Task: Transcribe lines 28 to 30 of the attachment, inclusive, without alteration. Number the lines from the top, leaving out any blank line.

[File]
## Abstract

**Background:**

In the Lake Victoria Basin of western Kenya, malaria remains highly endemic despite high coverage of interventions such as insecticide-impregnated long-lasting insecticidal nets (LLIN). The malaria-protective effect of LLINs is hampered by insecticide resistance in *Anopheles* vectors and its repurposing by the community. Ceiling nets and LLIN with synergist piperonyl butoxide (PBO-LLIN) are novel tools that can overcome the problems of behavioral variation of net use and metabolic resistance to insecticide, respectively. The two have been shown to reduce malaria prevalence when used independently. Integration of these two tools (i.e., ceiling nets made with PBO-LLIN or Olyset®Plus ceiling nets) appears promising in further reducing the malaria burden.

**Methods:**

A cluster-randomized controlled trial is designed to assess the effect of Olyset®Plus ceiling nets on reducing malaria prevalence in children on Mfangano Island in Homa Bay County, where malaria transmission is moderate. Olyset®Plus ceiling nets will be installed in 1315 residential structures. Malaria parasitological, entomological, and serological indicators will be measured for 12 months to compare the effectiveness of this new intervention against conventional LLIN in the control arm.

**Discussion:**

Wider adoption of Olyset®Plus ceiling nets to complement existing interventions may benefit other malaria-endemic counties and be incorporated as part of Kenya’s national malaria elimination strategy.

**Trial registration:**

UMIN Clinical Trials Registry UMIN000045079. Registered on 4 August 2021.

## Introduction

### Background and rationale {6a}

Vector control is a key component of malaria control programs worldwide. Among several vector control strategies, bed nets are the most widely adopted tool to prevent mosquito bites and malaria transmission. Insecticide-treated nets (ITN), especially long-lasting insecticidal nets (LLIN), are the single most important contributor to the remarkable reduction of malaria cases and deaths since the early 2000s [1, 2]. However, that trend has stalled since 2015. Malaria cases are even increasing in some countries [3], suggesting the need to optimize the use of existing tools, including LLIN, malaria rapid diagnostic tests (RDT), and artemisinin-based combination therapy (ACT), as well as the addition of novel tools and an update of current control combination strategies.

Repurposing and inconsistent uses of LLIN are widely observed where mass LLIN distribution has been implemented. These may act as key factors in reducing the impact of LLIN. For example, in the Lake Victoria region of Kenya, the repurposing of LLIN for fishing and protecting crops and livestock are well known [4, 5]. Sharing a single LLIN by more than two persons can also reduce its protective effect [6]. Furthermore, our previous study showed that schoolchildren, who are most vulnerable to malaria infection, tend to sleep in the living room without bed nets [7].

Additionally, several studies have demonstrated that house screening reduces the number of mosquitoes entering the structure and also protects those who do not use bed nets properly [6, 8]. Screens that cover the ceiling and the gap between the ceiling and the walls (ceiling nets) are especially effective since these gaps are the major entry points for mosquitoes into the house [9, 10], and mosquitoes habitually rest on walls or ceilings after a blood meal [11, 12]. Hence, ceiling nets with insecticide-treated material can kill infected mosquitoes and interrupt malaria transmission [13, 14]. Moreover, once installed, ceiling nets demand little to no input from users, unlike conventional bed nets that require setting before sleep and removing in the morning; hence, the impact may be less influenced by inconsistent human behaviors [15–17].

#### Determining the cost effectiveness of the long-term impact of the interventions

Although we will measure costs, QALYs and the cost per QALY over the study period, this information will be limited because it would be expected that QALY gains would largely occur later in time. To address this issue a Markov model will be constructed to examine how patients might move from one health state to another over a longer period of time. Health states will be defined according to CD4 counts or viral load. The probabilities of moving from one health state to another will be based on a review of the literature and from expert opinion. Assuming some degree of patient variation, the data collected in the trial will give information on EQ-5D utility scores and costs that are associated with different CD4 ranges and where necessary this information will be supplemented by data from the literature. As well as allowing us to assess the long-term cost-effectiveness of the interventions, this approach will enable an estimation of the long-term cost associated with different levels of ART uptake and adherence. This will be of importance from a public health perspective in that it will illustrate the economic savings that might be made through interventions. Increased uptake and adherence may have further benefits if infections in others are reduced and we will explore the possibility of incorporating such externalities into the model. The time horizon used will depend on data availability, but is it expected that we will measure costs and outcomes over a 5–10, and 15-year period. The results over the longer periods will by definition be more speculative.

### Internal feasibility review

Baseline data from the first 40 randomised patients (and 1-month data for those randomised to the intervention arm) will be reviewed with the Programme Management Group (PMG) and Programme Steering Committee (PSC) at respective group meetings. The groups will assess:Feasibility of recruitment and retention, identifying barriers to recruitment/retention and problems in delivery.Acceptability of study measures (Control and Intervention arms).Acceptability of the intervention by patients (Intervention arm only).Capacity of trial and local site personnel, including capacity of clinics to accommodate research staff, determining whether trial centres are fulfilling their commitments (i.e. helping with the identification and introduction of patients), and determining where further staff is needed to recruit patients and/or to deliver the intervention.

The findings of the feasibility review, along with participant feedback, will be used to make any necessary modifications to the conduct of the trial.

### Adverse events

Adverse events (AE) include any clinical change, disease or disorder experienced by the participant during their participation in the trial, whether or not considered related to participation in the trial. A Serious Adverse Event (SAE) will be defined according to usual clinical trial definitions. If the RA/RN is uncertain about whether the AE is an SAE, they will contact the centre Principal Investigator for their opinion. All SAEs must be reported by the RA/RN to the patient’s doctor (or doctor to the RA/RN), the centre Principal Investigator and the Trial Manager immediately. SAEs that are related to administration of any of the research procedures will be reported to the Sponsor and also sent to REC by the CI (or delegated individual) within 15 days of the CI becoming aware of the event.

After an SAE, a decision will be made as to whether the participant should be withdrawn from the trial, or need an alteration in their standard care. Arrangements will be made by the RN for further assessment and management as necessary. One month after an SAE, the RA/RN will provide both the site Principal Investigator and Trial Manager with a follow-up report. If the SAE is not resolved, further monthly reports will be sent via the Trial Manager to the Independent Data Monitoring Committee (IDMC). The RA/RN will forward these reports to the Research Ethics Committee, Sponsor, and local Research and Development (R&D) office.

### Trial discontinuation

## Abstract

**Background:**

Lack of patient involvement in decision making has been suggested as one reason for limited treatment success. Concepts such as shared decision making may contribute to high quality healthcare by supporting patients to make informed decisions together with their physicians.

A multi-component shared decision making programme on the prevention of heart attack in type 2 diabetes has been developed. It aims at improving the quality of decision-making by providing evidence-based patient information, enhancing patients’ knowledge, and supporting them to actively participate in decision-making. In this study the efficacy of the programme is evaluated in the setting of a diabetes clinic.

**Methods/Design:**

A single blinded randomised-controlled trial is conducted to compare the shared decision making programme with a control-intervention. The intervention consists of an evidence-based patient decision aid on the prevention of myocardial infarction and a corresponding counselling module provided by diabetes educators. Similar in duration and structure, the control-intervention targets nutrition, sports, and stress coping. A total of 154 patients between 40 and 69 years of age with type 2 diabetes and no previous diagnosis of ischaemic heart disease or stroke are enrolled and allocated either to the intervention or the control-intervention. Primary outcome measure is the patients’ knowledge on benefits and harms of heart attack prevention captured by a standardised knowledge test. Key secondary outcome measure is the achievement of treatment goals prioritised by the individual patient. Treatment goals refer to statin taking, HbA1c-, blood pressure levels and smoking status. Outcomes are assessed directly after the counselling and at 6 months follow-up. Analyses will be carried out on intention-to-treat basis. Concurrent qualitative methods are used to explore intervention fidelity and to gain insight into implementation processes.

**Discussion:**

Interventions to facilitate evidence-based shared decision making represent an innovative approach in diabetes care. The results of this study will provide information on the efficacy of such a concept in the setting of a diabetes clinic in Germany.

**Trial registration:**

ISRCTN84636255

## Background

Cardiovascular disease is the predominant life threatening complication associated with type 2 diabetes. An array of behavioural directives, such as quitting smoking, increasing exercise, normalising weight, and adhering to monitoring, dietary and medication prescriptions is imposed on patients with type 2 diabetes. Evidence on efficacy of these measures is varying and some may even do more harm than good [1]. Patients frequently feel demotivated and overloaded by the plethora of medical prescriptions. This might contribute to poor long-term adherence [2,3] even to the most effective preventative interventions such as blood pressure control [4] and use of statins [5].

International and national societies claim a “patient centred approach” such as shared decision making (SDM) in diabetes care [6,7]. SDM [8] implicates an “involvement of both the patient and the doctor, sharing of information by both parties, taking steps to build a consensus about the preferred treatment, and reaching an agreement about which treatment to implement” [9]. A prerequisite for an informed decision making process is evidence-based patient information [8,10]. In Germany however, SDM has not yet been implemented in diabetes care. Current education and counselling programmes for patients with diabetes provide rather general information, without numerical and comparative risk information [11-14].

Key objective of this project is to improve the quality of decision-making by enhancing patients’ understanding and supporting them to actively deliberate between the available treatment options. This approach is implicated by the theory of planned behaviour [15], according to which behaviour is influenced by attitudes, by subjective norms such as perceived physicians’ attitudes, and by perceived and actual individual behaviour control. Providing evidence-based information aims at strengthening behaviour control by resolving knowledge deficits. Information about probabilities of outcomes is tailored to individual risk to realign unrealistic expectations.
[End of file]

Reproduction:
**Methods/Design:**

A single blinded randomised-controlled trial is conducted to compare the shared decision making programme with a control-intervention. The intervention consists of an evidence-based patient decision aid on the prevention of myocardial infarction and a corresponding counselling module provided by diabetes educators. Similar in duration and structure, the control-intervention targets nutrition, sports, and stress coping. A total of 154 patients between 40 and 69 years of age with type 2 diabetes and no previous diagnosis of ischaemic heart disease or stroke are enrolled and allocated either to the intervention or the control-intervention. Primary outcome measure is the patients’ knowledge on benefits and harms of heart attack prevention captured by a standardised knowledge test. Key secondary outcome measure is the achievement of treatment goals prioritised by the individual patient. Treatment goals refer to statin taking, HbA1c-, blood pressure levels and smoking status. Outcomes are assessed directly after the counselling and at 6 months follow-up. Analyses will be carried out on intention-to-treat basis. Concurrent qualitative methods are used to explore intervention fidelity and to gain insight into implementation processes.

**Discussion:**